After a couple of dozen drifts with a tandem nymph rig, I was becoming increasingly frustrated by the need to clear my flies of moss after every drift. Again, I commented on it to my fishing partner. He rather casually replied, "it is rock snot... didymo". This had me reeling, I was shocked. I consider myself a fairly knowledgeable angler, and because I work in the industry I tend to keep my ear to the ground. Yet I had no idea that didymo was present in Montana. It weighed heavily on my mind throughout the rest of the day, despite the fact that the fishing was some of the best I'd experienced in quite some time (read a report of the day here).
|Treating my wading boots to a soak and scrub.|
The answers I received from Bob were informative, and surprising: "Didymo has been in the Boulder since the early 2000's. We don't know exactly when it showed up, but it really has not gotten any worse since then. One factor could be the severe flood events that the Boulder has. Any high water that moves substrate makes it tough for didymo." Bob went on to say that, "MT Fish, Wildlife & Parks considers it to be a native species so they don't monitor it. We are just beginning a year long study but all we will do is make monthly observations to document its yearly growth patterns."
This information really threw me for a loop. What little I had heard about didymo in the past was always very negative... but of course much of that stems from its profusion in New Zealand waters. I'm still doing research and learning more about the species, but it appears that there is only minimal evidence linking it to the reduction of fish populations. Some studies that I have come across suggest that it has the ability to alter the benthic community within a stream. At the very least the species is a nuisance to anglers, making wading difficult and befouling nymphs and streamers.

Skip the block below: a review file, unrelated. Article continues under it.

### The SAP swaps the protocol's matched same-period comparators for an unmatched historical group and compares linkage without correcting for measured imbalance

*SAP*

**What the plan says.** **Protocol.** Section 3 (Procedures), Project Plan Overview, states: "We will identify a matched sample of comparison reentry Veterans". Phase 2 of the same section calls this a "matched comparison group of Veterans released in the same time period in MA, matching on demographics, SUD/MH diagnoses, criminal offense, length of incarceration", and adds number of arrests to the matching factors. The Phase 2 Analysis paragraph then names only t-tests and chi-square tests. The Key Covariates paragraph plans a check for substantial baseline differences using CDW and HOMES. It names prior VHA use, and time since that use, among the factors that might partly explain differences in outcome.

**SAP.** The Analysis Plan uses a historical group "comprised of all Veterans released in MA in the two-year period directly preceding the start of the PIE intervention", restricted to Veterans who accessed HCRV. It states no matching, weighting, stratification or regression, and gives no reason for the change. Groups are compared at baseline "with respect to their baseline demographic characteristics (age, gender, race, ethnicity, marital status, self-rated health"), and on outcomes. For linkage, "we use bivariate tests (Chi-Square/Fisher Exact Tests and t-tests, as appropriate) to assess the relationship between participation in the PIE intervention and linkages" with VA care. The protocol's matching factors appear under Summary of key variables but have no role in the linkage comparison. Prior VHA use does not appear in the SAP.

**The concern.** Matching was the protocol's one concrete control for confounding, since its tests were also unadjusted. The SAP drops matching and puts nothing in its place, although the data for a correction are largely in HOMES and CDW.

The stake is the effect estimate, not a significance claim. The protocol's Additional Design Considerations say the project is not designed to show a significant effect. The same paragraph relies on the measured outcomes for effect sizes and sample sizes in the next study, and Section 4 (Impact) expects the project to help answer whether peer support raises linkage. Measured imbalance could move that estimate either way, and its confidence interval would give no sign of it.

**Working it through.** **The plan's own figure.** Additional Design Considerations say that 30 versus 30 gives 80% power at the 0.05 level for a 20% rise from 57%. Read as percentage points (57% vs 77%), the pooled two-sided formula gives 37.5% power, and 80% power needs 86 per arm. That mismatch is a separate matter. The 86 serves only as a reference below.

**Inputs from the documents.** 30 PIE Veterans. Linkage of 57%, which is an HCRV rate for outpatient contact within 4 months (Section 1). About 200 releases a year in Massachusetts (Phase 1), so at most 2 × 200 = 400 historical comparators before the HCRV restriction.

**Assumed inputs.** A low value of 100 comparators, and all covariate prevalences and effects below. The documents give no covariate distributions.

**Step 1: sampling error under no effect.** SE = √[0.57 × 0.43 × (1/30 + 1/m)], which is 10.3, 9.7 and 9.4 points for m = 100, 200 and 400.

Upon getting home from the Boulder that day, not only did I research didymo, but I also tossed my wading boots and waders in my bathroom sink for a cleaning (admittedly a rarity). I shuddered at the thought of being responsible for introducing didymo to other waterways.
It wasn't but a couple of days later that I opened my email to find the latest e-newsletter from the Madison River Foundation. The bold heading, "Warning! Milfoil has been identified in the Jefferson River," caught my attention. This was the first I had heard of the presence of this species in SW Montana. Eurasion Watermilfoil is an aggressive, non-native aquatic species that thrives in slow river environs, backwaters, and lakes. It can be very damaging to native aquatic ecosystems and once established it is difficult to control. It is easily transported between water bodies unknowingly by anglers and recreationalists via waders, wading boots, boats, etc.
Montana isn't immune to aquatic invasive and nuisance species, yet it seems that the warnings tend to fall on deaf ears. The public awareness campaign reminding anglers to, "Inspect, Clean, and Dry" wading gear has been widely circulated, but practiced by few. It's an inconvenience to clean waders, boots, and boats after a day on the water, but it only takes a few minutes and goes a long way toward preventing the spread of aquatic invasive species. And while we may not know exactly what the impact of these species would be on our fisheries, it seems prudent to do what we can to avoid finding out the hard way. For further reading here are a few websites to get you started: